WASHINGTON — People sometimes tell their barber things they'd never tell their closest relatives.
But the man who shaved John Lewis' fractured skull said the civil rights icon was exactly the same man in private as he was in public: kind, generous, compassionate -- and in his final days, exhausted.
"He had a saying he always used to say, which was, 'I'm just trying to help out,'" Jared Scott, owner of His Grooming on Capitol Hill, said.
Scott still shakes thinking about the first time civil rights icon John Lewis stepped into his barbershop on Capitol Hill.
"My heart skipped a few beats," he said.
And what Lewis wanted was a hot shave with a straight razor.
"My hands were trembling," Scott said.
The barber must have done ok. Lewis came back to the shop at 12th and Pennsylvania SE nearly a dozen times over the course of a year.
"It started as 'Congressman,' then it was, 'Mr. Lewis.' And after a few times, it was 'John,'" Scott said.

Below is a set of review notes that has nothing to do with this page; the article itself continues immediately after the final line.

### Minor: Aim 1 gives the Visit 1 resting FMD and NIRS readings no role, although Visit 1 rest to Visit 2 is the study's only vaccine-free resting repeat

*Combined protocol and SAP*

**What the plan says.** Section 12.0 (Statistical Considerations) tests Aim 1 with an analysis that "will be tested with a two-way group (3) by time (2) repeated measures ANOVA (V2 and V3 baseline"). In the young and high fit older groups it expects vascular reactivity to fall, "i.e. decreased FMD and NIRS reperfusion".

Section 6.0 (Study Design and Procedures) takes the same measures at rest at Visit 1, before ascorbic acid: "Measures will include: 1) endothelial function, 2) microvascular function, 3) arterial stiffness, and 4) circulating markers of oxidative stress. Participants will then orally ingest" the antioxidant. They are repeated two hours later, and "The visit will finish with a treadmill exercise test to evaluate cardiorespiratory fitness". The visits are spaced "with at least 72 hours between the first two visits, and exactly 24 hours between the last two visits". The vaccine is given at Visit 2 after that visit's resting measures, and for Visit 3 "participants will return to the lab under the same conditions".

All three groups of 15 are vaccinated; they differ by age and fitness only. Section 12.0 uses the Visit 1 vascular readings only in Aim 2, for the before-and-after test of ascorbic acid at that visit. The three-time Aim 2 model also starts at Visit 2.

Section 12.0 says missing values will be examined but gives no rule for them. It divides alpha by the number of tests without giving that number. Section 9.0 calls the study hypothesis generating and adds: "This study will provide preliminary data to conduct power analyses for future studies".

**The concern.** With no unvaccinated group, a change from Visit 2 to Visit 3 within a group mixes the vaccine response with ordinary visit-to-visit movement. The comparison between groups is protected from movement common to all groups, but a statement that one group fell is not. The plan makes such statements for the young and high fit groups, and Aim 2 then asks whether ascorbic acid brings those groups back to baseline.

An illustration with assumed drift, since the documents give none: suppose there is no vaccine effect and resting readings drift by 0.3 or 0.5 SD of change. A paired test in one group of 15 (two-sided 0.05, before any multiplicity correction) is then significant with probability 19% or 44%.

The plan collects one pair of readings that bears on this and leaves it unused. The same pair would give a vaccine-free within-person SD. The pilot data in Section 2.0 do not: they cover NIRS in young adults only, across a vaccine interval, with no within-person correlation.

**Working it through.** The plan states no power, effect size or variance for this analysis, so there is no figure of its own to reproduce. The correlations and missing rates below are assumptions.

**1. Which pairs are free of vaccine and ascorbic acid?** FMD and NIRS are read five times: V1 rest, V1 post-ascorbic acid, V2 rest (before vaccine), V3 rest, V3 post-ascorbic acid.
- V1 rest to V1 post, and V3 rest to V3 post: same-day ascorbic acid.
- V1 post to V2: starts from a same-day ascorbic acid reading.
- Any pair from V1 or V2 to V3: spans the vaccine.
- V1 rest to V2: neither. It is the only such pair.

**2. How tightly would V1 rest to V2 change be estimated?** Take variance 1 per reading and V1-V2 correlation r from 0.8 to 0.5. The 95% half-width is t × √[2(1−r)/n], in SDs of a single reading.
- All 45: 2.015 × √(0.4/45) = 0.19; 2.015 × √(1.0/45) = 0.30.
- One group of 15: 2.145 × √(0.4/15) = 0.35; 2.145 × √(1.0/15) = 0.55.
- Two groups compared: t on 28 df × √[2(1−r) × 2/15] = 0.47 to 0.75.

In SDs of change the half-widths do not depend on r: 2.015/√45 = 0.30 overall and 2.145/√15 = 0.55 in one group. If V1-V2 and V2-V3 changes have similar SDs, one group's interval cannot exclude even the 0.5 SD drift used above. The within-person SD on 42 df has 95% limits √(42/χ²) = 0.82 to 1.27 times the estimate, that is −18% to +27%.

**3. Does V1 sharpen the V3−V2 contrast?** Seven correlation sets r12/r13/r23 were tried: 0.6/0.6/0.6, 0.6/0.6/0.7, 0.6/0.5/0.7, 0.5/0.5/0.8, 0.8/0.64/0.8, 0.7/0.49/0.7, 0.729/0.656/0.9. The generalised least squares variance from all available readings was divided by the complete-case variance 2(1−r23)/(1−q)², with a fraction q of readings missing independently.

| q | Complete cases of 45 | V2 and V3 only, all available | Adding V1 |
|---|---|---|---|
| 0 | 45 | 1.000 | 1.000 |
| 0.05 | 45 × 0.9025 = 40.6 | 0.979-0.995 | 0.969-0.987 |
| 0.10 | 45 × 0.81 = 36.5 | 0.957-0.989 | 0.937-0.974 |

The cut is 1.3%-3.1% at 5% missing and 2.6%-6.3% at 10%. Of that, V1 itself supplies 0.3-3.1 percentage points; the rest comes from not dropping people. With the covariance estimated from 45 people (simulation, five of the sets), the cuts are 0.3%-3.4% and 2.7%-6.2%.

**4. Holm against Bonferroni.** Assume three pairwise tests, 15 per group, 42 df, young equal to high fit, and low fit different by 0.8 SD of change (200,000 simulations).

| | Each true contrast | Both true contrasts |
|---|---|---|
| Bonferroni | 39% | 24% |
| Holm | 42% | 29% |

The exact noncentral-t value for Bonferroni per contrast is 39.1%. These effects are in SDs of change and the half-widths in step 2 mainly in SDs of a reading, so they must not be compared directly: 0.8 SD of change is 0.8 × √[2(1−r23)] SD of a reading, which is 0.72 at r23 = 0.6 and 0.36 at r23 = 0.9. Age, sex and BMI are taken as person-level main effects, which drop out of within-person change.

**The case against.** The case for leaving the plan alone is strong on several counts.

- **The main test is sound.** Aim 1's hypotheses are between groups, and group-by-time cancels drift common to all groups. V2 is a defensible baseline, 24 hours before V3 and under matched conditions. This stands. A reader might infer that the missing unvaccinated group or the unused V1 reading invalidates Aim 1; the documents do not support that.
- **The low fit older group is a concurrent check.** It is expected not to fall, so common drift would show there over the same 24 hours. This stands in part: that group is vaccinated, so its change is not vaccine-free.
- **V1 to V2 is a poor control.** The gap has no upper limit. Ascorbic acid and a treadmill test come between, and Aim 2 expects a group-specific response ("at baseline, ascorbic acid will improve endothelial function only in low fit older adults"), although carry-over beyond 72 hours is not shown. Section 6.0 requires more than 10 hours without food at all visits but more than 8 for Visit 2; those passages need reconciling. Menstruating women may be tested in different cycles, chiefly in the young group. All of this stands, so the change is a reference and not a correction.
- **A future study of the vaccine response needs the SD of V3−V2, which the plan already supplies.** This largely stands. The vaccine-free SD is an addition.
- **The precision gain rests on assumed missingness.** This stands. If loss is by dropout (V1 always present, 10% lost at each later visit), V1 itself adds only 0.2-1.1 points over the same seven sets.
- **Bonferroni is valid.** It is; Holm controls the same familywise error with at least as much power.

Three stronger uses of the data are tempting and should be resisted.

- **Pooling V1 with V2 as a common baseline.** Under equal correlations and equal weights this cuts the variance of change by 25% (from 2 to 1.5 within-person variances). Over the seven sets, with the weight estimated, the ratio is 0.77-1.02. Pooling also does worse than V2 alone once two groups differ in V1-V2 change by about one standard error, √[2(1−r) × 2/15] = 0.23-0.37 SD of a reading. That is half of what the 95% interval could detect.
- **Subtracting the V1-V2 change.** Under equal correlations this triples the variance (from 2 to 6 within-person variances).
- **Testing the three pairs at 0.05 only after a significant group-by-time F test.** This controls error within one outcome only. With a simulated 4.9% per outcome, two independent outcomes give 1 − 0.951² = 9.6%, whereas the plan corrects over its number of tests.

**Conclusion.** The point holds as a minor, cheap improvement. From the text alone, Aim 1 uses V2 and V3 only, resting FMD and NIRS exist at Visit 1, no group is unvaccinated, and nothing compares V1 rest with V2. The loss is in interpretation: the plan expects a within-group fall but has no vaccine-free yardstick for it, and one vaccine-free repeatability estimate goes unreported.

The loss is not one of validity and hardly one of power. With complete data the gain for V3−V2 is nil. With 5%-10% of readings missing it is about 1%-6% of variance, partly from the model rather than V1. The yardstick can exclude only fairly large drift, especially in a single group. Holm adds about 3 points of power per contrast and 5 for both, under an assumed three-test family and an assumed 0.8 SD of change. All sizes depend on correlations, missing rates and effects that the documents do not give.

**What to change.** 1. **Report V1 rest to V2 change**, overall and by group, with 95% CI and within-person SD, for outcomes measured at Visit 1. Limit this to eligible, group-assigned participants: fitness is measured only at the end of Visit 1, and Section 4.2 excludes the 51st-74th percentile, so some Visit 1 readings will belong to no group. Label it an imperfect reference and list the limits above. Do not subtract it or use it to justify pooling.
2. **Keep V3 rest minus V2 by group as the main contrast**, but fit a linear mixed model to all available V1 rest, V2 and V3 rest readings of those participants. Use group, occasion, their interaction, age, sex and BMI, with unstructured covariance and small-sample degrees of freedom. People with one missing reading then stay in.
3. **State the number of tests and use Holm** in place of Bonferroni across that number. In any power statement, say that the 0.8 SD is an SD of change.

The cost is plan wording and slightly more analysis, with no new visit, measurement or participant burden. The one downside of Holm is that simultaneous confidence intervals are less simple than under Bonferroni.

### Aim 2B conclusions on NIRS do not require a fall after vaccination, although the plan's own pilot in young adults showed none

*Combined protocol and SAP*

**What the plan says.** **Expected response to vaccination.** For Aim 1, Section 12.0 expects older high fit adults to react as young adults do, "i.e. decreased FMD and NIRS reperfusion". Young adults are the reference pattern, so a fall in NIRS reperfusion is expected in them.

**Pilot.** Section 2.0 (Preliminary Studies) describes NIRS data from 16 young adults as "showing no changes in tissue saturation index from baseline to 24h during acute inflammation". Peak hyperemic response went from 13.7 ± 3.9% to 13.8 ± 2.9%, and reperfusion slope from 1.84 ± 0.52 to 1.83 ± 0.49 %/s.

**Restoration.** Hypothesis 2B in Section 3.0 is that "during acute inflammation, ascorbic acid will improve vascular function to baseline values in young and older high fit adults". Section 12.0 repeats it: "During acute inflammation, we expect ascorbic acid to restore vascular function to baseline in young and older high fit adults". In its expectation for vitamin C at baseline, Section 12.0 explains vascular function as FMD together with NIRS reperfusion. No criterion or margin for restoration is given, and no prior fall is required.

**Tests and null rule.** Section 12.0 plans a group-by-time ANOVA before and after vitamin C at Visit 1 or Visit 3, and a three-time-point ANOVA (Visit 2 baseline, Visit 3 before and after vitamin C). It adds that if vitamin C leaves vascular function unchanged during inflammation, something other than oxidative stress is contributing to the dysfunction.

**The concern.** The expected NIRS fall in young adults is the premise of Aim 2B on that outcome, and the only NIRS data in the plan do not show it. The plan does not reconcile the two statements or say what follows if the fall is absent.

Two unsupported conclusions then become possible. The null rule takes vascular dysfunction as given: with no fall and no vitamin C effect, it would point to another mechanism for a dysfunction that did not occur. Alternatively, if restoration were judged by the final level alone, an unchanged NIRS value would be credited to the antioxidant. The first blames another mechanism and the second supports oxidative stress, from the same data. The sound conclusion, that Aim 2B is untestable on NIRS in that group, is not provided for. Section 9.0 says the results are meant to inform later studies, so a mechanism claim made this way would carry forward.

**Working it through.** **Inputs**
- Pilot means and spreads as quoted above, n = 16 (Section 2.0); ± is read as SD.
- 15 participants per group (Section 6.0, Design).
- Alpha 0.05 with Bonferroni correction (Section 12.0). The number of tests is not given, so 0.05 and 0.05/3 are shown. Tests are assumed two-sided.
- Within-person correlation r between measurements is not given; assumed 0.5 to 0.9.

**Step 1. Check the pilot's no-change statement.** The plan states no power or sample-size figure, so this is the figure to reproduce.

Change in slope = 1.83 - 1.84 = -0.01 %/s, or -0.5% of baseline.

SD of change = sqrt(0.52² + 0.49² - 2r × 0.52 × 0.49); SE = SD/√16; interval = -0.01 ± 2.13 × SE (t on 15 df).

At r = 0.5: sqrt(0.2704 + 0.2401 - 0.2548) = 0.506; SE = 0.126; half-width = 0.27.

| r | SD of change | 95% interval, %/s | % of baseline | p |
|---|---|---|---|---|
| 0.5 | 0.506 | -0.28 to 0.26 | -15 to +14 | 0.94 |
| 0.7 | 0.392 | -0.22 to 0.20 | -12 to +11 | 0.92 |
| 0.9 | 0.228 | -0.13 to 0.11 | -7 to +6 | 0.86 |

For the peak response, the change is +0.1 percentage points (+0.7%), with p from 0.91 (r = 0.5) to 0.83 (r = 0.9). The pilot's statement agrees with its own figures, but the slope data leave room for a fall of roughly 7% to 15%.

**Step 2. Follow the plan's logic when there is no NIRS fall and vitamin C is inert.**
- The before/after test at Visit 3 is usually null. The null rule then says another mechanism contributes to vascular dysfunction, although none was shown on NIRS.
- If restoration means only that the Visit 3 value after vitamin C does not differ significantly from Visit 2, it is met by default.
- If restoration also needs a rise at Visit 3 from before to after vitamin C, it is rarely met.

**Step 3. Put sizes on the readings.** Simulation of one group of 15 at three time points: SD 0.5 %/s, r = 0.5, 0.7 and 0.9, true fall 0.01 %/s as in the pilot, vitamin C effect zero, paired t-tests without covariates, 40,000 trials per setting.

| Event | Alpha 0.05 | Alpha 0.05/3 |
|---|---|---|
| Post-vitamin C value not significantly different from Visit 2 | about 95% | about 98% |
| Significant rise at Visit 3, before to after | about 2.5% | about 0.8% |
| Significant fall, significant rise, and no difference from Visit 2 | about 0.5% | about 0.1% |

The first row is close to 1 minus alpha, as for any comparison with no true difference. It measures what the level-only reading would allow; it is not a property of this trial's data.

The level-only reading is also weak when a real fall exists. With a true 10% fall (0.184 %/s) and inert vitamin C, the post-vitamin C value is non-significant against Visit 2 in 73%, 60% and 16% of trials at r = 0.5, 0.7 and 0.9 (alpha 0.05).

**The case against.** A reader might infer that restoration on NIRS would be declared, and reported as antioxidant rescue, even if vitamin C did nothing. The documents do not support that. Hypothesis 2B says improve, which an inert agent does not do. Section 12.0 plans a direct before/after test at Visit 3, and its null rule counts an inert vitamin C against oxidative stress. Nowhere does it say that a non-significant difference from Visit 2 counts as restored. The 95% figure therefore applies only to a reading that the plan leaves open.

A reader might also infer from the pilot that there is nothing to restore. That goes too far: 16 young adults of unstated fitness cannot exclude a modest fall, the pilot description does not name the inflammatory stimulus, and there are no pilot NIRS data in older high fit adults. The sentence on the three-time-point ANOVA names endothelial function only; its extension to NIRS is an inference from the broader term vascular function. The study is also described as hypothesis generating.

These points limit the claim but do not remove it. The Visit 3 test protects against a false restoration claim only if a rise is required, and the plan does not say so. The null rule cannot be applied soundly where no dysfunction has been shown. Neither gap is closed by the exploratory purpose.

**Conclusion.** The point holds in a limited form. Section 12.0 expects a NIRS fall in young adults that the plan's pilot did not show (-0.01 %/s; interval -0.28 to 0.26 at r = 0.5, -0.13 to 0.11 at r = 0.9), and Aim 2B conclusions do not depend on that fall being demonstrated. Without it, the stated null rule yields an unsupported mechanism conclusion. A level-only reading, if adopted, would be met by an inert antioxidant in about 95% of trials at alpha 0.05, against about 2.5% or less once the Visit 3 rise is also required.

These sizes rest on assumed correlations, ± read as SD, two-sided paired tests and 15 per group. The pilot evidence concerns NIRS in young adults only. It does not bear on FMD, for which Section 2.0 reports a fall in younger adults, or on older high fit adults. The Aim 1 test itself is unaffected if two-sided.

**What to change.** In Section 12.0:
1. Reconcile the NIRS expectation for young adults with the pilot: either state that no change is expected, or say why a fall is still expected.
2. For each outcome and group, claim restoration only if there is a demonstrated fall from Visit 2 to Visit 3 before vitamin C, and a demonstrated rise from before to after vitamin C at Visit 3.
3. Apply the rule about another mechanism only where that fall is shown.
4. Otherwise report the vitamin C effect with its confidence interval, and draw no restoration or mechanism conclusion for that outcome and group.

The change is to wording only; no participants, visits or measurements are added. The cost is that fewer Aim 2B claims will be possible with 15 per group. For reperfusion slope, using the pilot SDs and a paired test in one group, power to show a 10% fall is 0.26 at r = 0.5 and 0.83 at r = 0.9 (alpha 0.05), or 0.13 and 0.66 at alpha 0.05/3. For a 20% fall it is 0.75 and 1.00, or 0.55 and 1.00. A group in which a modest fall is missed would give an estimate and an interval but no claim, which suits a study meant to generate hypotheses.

But the barber was always in awe of the man who walked with King and spoke at the March on Washington.
"One guy sat in the waiting room and sobbed his eyes out, just to be in the presence of John," he said.
Lewis had a scar on the back of his head from the police batons that fractured his skull and nearly killed him on "Bloody Sunday" in 1965.
"When he walked across that bridge in Selma and didn't know if he would live to see then next day, he continued to march because it was the right thing to do," Scott said.
At the end, Scott said Lewis was exhausted.
"30 seconds, 90 seconds, he's sleeping in the chair," the barber said.
One time, Scott said he had to catch the ailing politician to keep him from falling.
He cherishes the memory of his friend John, walking in Black Lives Matter Plaza, and holding his four-year-old son.
"I hope when he's old enough to look at the picture, that he just feels the necessity to continue to live out the purpose," Scott said of his son, Jude Christian Scott. "To love, to forgive, and to persevere."
The barber said Lewis was so generous that he never turned people down when they asked for a selfie, except the last time he came to the barbershop, when pancreatic cancer had really begun to take a toll, and Lewis asked for his shave in quiet privacy.